In celebration of Cinco de Mayo on Sunday, we hit up some of our favorite margarita recipes. But after noticing case after case of Mexican beer fly off the shelves of the grocery store, we were on the hunt for some actual cerveza artisanal.
A recent vacation to Baja California revealed that it’s a little tough to get craft beer in Mexico, but it seems like it would be a natural thing that would happen. Unfortunately the big beer companies, FEMSA and Grupo Modelo, own a huge duopoly over the business of beer permitting, and own all the hops and even the politicians in the country.
But there’s hope – thanks to the refined tastes of San Diegans when it comes to beer, there are Mexican breweries congregated around the California border delivering some pretty awesome Mexican craft beers (on the border they have the access to hops from the States and the audience for it). While we didn’t find any in San Felipe on our trip, back in Los Angeles our favorite spot, Sunset Beer in Echo Park, had just gotten in a shipment of real Mexican craft beer!
Cucapá, one of the first micro breweries in Mexico. Located in Mexicali (the border town to drive through if you don’t go the Tijuana route), the brewery opened in 2002 and then a bottling plant in 2006. Originally it caught my attention because of the labels, which do sport some potentially offensive imagery (see photo).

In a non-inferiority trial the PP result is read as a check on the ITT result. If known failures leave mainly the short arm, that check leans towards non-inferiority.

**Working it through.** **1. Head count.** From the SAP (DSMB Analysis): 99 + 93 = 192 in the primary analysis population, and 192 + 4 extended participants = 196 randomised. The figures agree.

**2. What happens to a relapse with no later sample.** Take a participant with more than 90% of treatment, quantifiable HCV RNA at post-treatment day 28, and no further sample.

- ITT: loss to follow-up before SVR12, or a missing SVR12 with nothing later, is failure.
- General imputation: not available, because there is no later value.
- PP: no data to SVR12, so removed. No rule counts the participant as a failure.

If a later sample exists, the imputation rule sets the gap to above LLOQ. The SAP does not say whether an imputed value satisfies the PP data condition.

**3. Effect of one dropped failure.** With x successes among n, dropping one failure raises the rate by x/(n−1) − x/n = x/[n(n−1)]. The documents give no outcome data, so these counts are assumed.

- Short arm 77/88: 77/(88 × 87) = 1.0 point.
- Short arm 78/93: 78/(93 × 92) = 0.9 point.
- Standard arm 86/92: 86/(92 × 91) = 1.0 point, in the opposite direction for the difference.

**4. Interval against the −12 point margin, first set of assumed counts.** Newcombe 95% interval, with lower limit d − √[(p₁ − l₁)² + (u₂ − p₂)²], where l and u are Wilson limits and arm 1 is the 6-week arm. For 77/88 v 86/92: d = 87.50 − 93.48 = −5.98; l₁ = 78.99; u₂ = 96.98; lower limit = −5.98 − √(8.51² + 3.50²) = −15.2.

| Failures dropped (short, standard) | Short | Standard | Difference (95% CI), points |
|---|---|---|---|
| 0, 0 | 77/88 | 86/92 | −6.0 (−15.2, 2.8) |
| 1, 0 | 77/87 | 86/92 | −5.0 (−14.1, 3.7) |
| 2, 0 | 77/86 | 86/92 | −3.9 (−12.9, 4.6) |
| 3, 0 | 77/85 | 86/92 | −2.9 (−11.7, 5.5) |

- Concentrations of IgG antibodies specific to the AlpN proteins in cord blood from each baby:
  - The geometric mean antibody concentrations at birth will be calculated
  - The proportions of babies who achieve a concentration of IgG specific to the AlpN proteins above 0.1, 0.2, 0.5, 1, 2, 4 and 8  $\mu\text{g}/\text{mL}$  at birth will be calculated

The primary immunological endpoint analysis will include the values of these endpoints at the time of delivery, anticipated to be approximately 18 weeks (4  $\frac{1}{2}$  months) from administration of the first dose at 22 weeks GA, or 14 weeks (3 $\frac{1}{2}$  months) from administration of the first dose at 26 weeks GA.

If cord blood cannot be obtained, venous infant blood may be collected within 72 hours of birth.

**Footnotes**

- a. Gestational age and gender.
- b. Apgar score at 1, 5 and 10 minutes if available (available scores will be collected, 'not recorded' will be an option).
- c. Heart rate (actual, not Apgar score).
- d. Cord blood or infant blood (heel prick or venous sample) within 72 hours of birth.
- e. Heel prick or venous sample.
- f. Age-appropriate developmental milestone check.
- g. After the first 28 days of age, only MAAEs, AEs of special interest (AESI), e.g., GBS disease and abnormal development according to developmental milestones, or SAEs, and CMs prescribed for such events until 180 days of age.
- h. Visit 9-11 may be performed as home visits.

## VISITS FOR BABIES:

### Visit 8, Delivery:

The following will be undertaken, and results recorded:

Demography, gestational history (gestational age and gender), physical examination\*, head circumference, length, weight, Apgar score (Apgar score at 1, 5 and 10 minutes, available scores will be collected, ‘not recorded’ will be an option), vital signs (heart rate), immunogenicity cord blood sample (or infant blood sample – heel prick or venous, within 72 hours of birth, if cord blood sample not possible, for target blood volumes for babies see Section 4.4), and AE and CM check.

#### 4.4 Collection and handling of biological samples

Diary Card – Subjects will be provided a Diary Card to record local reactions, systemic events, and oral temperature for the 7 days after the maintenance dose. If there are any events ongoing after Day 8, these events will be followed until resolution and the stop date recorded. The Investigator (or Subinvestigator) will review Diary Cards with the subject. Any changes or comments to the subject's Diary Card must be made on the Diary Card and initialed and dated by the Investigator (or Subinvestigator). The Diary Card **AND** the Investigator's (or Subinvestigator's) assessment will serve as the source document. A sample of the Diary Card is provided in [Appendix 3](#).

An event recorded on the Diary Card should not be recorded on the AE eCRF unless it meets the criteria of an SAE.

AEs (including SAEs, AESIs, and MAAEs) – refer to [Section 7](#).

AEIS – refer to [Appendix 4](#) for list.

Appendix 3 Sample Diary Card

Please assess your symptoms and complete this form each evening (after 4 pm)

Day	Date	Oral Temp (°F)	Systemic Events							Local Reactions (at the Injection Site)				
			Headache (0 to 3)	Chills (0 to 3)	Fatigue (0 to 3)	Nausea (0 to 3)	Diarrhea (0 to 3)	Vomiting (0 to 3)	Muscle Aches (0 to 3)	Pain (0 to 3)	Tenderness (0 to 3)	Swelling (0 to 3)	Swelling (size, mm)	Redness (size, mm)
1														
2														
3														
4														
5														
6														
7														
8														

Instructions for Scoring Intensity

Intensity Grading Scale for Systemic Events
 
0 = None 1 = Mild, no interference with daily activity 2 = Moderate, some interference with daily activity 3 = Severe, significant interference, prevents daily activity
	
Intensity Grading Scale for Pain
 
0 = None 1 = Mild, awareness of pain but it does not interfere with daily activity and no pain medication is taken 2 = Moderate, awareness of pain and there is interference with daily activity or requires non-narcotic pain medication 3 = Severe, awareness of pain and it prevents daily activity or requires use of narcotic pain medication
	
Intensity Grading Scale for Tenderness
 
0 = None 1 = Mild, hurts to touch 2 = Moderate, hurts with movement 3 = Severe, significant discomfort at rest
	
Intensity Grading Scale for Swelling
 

Cucapá offers a variety of beers, including the Runaway IPA (pictured), Chupacabras American Pale Ale, La Migra Imperial Stout, and more. The Chupacabras Pale is full-bodied, crisp, has a nice citrus aroma, and pours a very light amber. The Runaway IPA is similar in that it has similar characteristics, but has that nice bitterness of the hops. Both are very drinkable, and gives you what you would expect when Mexican beer meets craft beer.
There are also some other craft breweries around the peninsula, including Baja Brewing Company in Cabo San Lucas, and a couple in Tijuana. If craft Mexican beer is your thing, the next fest is the Expo Cerveza Artesanal on May 18 and 19 this year.
I’ve also heard some rumblings of microbreweries taking on Mexican-style pale ales, but other than a taster of Sequoia Brewing Company’s Del Oro (unfortunately it tasted like liquid tortilla chips) we haven’t had much experience.